This week, a month after Egypt gradually began lifting its coronavirus restrictions, Eid Al-Adha was celebrated. It is a feast usually marked by gatherings.

On 27 June Egypt began lifting many of the restrictions put in place to curb the spread of the coronavirus, including cancelling the curfew and allowing cafés, cinemas, restaurants and gyms to reopen.

A combination of the coronavirus outbreak, hot weather, summer vacation, and Eid Al-Adha five-day holiday left Cairo’s streets emptier than usual. Unlike Eid Al-Fitr, Eid Al-Adha was not accompanied by a suspension of transport or travel ban between governorates, and many people took the opportunity to head to the coast for the holiday.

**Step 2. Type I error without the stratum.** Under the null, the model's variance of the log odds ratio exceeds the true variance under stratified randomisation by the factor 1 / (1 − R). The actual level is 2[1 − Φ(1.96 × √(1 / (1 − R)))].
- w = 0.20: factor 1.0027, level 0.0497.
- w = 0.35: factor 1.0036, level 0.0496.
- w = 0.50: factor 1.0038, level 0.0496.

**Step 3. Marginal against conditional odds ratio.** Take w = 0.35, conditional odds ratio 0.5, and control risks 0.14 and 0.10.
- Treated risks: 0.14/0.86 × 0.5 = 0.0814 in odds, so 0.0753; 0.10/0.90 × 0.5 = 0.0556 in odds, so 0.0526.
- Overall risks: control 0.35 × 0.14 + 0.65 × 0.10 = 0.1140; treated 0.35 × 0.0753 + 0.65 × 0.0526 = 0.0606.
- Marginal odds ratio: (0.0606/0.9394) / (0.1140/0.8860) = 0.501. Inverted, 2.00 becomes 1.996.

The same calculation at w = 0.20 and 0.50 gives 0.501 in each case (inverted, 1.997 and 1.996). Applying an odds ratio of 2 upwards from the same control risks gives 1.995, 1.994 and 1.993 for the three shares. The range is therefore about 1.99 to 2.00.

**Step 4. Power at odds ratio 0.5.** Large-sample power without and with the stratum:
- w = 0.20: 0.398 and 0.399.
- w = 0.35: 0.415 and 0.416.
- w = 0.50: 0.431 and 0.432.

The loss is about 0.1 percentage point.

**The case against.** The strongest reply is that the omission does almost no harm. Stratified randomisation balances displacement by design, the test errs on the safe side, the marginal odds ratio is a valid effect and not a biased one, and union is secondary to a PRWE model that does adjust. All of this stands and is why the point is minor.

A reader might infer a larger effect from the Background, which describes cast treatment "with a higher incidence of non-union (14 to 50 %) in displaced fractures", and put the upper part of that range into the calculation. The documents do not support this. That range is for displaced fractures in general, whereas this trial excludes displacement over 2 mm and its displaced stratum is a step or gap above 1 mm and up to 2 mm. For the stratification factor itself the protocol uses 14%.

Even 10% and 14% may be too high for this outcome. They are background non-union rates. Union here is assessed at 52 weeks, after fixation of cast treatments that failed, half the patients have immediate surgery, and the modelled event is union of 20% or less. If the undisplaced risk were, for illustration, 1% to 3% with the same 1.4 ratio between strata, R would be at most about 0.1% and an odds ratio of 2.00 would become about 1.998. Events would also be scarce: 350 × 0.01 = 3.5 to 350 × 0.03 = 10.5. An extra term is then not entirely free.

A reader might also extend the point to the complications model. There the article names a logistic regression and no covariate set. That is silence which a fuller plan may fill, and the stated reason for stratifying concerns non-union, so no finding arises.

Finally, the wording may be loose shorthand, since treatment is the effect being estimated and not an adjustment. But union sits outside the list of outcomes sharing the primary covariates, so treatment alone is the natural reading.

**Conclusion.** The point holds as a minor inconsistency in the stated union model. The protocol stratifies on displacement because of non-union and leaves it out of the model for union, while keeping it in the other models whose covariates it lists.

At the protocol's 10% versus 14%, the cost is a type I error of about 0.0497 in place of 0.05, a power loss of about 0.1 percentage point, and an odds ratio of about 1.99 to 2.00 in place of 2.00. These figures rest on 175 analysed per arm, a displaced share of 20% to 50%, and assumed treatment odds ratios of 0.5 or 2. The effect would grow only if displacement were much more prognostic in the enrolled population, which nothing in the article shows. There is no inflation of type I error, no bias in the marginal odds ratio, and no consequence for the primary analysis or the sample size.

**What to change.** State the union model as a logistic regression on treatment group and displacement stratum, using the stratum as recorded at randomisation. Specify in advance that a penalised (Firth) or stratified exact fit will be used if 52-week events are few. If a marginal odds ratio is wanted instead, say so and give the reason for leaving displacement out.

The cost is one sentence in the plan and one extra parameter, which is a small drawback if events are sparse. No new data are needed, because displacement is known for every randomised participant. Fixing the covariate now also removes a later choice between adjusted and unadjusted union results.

Hisham Al-Shaer, a member of the board of the Chamber of Tourism Establishments, said in a telephone interview with state-owned Channel One on Saturday that there was a surge in demand for hotels and tourist resorts during the vacation along Egypt’s north and Red Sea coasts.

Egyptian hotels that have hygiene safety certificates were allowed to increase their occupancy rates to 50 per cent as of 1 July, double the 25 per cent cap that applied during Eid Al-Fitr. There are more than 600 certified hotels and resorts nationwide.  

Several holiday-makers who travelled to the North Coast told Al-Ahram Weekly that though the pandemic should have cast a shadow over their holiday, they did not feel any difference to their vacation at the same time last year.

Tourist villages and hotel beaches were open, sea activities available, and many cafés and restaurants operated beyond the official closing time of 12am, with a few even serving banned shishas.